Tim Tebow has been fired twice in a span of four months, so you have to figure his next move will be to a TV studio or a broadcast booth. If a smart coach like Bill Belichick can't find a way to justify a roster spot for him, it doesn't bode well for his chances of catching on elsewhere. Unlike the Jets, the Patriots aborted quickly, incurring no damage whatsoever.
Only a year ago, the Jets were in the throes of Tebow-mania, with Rex Ryan & Co. predicting big things for their new "dynamic weapon," as former GM Mike Tannenbaum once called him. Owner Woody Johnson delivered one of the most infamous quotes in Jets history, saying, "You can never have enough Tebow." I prefer to remember him as a "weapon of mass dysfunction," as ESPNNewYork.com colleague Ian O'Connor once referred to Tebow.
It turned out to be the worst personnel move in Jets history, in my opinion, because it showed dysfunction on every level of the organization, from ownership to coaching. Many lives were affected by the Tebow debacle: Tannenbaum was fired. Offensive coordinator Tony Sparano was fired. Ryan was put on the hot seat. Mark Sanchez ... well, there's no way to quantify the psychological damage it did to him.
Here's the irony: If the timing had been different, the Tebow experiment might have had a chance, albeit a small one.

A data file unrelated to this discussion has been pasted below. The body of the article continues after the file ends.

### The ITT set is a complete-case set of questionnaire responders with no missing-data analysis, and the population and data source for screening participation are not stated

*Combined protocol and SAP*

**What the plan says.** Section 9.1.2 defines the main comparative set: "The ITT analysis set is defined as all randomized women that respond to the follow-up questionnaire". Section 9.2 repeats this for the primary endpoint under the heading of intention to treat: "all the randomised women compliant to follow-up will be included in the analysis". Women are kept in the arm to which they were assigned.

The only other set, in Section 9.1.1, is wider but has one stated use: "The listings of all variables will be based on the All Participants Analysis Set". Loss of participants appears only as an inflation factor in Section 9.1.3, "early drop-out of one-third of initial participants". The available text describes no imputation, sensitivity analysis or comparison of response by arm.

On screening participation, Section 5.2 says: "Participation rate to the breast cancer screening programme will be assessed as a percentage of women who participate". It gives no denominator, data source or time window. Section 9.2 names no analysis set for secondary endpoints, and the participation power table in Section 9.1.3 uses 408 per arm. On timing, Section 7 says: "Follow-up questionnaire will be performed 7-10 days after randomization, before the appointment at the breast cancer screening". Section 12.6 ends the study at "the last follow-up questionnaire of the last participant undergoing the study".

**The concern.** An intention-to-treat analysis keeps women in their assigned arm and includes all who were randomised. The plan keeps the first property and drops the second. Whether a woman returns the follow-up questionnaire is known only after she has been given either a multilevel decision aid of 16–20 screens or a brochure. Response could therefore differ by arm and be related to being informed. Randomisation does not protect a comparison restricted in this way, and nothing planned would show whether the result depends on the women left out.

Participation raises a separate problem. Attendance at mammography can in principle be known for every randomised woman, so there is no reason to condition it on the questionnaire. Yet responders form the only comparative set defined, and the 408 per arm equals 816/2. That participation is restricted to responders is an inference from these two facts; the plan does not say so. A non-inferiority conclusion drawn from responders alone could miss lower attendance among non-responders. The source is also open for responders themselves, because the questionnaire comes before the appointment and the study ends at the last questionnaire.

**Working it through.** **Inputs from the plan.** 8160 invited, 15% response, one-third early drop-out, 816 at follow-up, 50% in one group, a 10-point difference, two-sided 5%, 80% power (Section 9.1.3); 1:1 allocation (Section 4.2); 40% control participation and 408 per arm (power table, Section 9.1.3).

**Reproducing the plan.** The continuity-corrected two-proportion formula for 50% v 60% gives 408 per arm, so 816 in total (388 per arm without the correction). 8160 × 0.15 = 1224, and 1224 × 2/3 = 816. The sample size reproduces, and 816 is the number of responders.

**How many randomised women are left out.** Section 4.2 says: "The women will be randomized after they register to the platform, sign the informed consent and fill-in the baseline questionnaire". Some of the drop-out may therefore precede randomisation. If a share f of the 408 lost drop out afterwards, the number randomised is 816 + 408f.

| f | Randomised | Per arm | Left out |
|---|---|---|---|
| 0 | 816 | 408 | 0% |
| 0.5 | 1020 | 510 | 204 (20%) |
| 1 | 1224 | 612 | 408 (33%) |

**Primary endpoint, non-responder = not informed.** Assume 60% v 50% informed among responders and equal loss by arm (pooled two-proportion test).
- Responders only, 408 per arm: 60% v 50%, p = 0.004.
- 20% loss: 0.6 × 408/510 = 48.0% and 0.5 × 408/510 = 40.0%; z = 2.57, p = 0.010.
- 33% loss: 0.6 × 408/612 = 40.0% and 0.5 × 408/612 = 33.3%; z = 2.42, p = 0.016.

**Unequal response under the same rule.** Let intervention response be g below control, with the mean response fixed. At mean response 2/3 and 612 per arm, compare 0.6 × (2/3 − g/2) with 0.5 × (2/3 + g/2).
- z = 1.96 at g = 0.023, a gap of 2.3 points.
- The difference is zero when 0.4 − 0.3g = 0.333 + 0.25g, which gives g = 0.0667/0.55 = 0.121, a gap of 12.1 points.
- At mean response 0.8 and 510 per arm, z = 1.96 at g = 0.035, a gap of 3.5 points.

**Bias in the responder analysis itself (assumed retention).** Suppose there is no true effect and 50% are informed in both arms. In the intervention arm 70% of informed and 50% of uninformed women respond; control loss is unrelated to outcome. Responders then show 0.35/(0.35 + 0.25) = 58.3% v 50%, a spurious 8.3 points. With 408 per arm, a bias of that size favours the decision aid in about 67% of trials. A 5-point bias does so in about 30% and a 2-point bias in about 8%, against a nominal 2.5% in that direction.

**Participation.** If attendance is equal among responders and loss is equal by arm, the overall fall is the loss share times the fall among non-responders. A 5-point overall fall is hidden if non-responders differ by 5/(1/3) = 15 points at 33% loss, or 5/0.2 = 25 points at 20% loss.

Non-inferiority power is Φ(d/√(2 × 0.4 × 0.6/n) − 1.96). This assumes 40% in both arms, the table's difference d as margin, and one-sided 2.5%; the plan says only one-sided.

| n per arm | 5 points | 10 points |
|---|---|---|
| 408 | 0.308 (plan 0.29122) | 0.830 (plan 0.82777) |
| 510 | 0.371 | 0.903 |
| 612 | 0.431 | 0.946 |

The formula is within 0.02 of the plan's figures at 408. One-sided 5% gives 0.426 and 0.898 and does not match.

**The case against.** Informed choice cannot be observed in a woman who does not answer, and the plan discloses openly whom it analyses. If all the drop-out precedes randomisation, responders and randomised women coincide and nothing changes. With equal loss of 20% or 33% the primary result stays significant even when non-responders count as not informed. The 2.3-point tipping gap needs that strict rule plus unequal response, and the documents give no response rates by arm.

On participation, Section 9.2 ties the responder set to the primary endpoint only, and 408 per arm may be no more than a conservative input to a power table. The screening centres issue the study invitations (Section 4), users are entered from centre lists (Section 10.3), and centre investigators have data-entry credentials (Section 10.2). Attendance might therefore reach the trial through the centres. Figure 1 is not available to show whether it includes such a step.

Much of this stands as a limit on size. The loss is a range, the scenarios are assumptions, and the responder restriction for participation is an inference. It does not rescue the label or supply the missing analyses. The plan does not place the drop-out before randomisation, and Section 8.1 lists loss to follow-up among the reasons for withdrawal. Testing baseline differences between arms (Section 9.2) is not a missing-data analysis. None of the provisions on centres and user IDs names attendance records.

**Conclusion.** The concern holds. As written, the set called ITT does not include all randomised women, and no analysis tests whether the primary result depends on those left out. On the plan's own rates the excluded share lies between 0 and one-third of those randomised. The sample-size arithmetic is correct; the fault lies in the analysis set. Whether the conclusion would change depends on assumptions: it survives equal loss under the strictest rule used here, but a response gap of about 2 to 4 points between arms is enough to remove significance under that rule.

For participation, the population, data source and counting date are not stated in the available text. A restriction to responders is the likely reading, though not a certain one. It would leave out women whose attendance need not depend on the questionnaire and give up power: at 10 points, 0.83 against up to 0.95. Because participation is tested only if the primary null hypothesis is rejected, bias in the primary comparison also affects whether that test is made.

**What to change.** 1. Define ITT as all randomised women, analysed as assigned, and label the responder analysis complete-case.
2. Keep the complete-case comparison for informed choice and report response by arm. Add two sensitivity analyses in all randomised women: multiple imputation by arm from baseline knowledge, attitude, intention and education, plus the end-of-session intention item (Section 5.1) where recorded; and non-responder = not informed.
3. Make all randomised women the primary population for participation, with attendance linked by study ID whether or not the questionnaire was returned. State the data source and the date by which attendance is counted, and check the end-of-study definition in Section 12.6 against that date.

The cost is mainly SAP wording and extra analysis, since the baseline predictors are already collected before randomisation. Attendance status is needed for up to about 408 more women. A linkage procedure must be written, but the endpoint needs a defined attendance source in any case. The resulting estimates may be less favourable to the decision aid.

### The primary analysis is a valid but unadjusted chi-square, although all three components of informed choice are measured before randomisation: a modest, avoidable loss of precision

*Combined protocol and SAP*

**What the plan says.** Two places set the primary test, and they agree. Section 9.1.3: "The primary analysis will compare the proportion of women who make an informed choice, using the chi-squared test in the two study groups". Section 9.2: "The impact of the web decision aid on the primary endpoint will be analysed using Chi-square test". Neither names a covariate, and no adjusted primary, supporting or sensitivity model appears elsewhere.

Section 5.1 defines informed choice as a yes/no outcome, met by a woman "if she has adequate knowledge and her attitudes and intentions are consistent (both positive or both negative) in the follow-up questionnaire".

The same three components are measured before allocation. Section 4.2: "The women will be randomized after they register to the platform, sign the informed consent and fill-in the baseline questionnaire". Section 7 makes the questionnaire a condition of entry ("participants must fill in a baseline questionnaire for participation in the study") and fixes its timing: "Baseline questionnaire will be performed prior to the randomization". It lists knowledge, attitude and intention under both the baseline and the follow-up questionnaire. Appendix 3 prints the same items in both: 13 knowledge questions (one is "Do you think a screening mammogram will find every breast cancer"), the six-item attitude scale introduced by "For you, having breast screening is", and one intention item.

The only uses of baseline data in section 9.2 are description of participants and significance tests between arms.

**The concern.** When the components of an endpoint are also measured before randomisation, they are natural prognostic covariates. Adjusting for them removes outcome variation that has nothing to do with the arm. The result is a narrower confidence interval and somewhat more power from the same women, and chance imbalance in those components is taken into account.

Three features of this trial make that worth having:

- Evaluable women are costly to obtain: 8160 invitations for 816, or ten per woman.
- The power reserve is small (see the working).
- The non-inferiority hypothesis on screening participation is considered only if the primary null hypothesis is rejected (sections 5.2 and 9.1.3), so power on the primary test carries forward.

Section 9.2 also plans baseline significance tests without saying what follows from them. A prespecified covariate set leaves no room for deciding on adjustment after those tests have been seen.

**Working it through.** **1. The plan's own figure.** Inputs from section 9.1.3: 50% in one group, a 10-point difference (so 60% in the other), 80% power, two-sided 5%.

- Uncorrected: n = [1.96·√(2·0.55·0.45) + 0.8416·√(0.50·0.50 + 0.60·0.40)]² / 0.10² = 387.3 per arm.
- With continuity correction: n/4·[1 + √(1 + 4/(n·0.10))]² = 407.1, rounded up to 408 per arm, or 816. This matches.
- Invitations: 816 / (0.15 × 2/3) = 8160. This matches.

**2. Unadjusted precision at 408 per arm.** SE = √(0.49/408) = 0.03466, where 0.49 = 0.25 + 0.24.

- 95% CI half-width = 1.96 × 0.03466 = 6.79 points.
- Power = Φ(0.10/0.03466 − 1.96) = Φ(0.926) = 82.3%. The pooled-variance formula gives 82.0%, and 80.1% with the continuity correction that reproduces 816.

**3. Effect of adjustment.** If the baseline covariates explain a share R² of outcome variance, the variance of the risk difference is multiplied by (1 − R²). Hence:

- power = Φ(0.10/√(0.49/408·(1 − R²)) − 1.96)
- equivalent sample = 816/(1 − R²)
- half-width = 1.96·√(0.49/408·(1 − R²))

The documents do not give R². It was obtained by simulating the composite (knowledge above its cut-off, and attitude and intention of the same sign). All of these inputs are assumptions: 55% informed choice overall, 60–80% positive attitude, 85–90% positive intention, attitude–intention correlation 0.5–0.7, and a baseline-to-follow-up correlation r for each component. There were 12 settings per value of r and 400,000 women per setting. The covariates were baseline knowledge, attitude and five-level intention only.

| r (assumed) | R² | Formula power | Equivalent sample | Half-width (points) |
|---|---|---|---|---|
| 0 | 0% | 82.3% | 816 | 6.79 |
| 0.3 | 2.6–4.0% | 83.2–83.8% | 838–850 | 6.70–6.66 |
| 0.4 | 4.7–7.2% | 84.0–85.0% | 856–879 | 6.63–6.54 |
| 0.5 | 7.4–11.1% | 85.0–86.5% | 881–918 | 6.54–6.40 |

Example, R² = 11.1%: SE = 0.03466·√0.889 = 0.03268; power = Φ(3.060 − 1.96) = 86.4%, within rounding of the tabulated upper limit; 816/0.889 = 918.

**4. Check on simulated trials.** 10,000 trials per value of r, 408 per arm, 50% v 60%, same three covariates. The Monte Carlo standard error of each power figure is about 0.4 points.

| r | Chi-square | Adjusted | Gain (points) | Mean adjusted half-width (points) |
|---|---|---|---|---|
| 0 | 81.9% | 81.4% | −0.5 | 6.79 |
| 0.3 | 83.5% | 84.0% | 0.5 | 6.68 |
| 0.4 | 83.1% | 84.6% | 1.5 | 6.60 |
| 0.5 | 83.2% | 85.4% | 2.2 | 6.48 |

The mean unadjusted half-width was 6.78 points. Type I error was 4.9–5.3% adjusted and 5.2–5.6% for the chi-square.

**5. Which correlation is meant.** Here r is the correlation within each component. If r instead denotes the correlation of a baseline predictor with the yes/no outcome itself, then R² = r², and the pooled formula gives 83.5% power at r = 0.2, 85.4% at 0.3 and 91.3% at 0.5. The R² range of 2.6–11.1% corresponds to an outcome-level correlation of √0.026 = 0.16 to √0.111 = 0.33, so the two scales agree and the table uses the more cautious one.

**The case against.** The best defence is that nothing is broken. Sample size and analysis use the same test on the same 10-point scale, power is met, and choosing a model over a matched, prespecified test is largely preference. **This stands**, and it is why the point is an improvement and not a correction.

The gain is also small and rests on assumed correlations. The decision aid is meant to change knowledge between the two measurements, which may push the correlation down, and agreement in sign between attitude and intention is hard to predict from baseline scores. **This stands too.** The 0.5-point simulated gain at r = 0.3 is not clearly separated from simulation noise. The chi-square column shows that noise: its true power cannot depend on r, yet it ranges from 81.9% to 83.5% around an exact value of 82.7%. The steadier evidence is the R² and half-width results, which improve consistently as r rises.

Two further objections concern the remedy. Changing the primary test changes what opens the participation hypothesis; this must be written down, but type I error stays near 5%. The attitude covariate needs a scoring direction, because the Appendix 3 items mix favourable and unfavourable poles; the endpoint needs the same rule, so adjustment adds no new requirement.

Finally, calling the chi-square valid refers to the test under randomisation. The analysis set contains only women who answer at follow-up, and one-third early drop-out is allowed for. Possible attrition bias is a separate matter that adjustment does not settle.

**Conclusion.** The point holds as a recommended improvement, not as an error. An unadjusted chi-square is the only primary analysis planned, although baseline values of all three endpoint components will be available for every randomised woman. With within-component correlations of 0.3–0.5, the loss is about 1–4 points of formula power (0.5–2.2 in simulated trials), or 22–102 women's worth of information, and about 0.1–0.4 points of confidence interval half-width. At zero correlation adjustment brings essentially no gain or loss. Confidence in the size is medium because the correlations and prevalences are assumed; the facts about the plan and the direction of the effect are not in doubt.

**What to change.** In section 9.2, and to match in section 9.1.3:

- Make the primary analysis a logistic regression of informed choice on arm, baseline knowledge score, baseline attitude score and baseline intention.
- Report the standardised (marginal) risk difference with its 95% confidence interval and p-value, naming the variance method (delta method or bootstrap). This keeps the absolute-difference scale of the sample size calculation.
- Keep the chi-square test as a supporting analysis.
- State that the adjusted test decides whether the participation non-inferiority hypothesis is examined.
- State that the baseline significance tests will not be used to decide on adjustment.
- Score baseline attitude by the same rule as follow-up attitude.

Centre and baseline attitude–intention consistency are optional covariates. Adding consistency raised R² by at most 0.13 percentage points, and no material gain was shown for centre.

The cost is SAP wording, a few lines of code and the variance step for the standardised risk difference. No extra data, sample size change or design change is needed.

As we quickly learned, Sparano didn't know the Wildcat from "The Cat in the Hat." He barely practiced it in training camp; he didn't use it in preseason games; and he didn't know how to use it when the games mattered.
The current coaching staff actually has a clue. It's planning to run the Wildcat with running back Bilal Powell and wide receiver Jeremy Kerley, and it might incorporate read-option into the attack with quarterback Geno Smith. New quarterbacks coach David Lee, not Sparano, is the true pioneer of the Wildcat for the Jets. Under Lee and coordinator Marty Mornhinweg, the Jets have developed a novel concept: They actually run these plays in practice and in games. Cutting edge stuff, folks.
Even if Tebow had Lee and Mornhinweg, he might have been doomed anyway in New York, where the sideshow was out of control. New general manager John Idzik didn't want to deal with the circus, so he sent Tebow packing after the draft. There was too much baggage, and he had to go. Lousy timing. Lousy everything.